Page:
Review: MechWarrior Tactical Command24 Apr 2013 0
MechWarrior Tactical Command for iOS is Personae Studios' biggest title since, er, Air Hockey. Making the jump from generic bar games to one of the world's most recognised sci-fi gaming franchises is no mean feat -- pity that the game simply isn't my cup of tea. I suspect may not be yours, either.
The key to enjoying any real-time strategy game will be the controls, of course -- and MechWarrior Tactical Command acquits itself well enough in this department. The game's controls make the most of your touchscreen, and despite some minor niggles, once you've retrained yourself to use them, controlling your units isn't the nightmare you might expect from an iPad RTS. Your standard PC RTS reflexes will get you nowhere here; instead you're swiping at the sidebar like an obsessive-compulsive Mix Master Mike with one hand while tapping furiously with the other.
The camera controls are precise and responsive, although I find the lack of momentum on the camera's scrolling makes it feel a little dead. The minimap is also available to use for larger viewpoint moves. It's a shame that there isn't an option to lock the camera to a particular unit or group of units, but a double tap jumps the camera to the selected unit, so it's not a major issue. The camera doesn't zoom out far enough to suit me, I was always limited to a rather local view of the battlefield, and even though the game is essentially about micromanaging units in the heat of combat, I could never bring myself to play it zoomed in. Disabling the zoom locks is preferable and gives you a much better overall view, but comes with a stability warning and trying to manage a fight from such a view is too difficult.
The game looks nice enough, but as I spent essentially all of my time zoomed out, I'm not sure how much value the graphical detail has. Mech designs are distinctive enough to tell apart without added GUI elements, and given how little tactical detail there is available in battle, they're a welcome addition. Weapon effects are varied enough to know what's a laser and what's a missile, and enemy unit states are distinct.
The voice acting spans the entire aural spectrum, from the excellent right down to the oh-no-we're-under-attack terrible. It's not usually awful though, aside from one minor foible. When issuing orders, you will occasionally receive a response in the negative, yet the unit will carry out the order. This gets old very fast. The writing and story aren't much better -- I'd gladly blacken the eye of every game who relies on the usual interplay of a squad of cliches here, but neither of us have that much time on our hands.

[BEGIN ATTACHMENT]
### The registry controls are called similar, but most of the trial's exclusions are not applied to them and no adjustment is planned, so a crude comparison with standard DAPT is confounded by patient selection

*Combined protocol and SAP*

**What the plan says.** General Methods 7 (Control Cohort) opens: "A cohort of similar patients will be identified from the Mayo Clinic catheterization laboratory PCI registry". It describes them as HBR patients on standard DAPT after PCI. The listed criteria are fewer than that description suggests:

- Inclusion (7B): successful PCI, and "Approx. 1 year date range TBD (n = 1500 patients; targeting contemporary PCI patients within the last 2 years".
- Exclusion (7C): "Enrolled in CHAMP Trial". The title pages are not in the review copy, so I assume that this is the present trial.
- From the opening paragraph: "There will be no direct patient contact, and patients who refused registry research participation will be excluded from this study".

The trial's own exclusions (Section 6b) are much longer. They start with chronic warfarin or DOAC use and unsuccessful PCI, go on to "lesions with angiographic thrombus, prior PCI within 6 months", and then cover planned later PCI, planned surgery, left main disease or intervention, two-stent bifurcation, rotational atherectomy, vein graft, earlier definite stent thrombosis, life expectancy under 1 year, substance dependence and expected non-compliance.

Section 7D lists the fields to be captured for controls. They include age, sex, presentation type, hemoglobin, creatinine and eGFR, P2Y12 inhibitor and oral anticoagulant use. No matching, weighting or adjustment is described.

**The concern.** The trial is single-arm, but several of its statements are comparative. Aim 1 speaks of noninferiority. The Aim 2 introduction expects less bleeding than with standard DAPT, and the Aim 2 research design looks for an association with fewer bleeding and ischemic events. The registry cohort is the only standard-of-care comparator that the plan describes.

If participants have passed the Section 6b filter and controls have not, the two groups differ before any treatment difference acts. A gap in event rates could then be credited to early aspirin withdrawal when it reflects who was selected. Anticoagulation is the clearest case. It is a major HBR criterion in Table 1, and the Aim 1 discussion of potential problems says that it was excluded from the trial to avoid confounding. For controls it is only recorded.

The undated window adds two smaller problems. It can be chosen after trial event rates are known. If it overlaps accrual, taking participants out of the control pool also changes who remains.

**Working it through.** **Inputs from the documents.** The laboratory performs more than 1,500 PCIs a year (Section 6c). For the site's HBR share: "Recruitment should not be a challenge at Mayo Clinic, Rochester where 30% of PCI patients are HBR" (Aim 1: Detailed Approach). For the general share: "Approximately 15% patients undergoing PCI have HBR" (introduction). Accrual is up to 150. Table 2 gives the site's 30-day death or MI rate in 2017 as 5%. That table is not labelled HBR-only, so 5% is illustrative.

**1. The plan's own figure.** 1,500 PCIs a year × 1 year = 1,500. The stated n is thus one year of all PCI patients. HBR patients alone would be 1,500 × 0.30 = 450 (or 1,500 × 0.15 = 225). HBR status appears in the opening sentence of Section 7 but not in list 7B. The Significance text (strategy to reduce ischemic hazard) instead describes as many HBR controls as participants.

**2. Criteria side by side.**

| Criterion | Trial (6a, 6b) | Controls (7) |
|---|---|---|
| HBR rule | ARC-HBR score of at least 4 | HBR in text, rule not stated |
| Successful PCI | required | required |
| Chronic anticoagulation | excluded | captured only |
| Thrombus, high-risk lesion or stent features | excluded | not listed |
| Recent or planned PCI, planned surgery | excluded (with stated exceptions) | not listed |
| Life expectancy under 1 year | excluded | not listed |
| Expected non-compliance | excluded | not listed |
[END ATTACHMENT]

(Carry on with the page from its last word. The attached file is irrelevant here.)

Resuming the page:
The most common issue I had, right from the start, was that your mechs' default movement is a walk. I don't know why this is, because if you try walking everywhere, you turn up fashionably late for every tactical engagement and lose very quickly indeed. So, you must remember to run, which takes an extra step. Every single time.
When commanding individual units, you're given a range of movement and attacking options, which allow you a good measure of tactical freedom. Unfortunately, not all units have the same abilities, so when commanding a group of units, any abilities not common to all are dropped. This can narrow your approach to simply wielding your units as a kind of club, forgoing any tactical sophistication in favour of simply beating the enemies one at a time through weight of fire. Unfortunately, this is also an approach that works for large parts of the game.
The alternative is commanding your units individually in a constant mad rush, changing positions and attack types, using jump jets, flanking and surrounding, which is labour intensive, and doesn't always give a far better result. The missions have had enough thought behind them not to fail you for losing secondary objectives, and they're varied enough in a humdrum way (kill, hunt, protect) to keep you occupied. The availability of off-map resources like surveillance drones and air strikes add a little to the battles, but you can succeed almost entirely without them. There's a lot of scripting, and battles don't have an organic feel; units see each other, they pinball around in that locale, you fight a mainly-static battle of attrition, you move on and watch your mechs win another scrap.
Unit customisation appears eventually in the game's mech lab, which takes a little too long to open up. Once you get there you can kit out your mechs with a variety of weapons, ammunition, and heat sinks. There's actually plenty of room to customise your units and so your approach to battles -- it's a pity that the whole mechanic is short-circuited by the way you can crunch through fights using your mechs as a bloc, disregarding their individual weaponry and abilities. Perhaps I would never have done this had there been a constant drip-feed of new mechs and attacks, new weapons and design options introduced in the early missions. By the time you get to customise anything, you've gotten a bit jaded to MechWarrior Tactical Command.
Perhaps the game would have benefited from a slower pace. As it is, MechWarrior Tactical Command a constant scramble pricked with minor irritants. Not a bad game, by any means, but one that would have benefited from more thought-out pacing and tactical subtlety.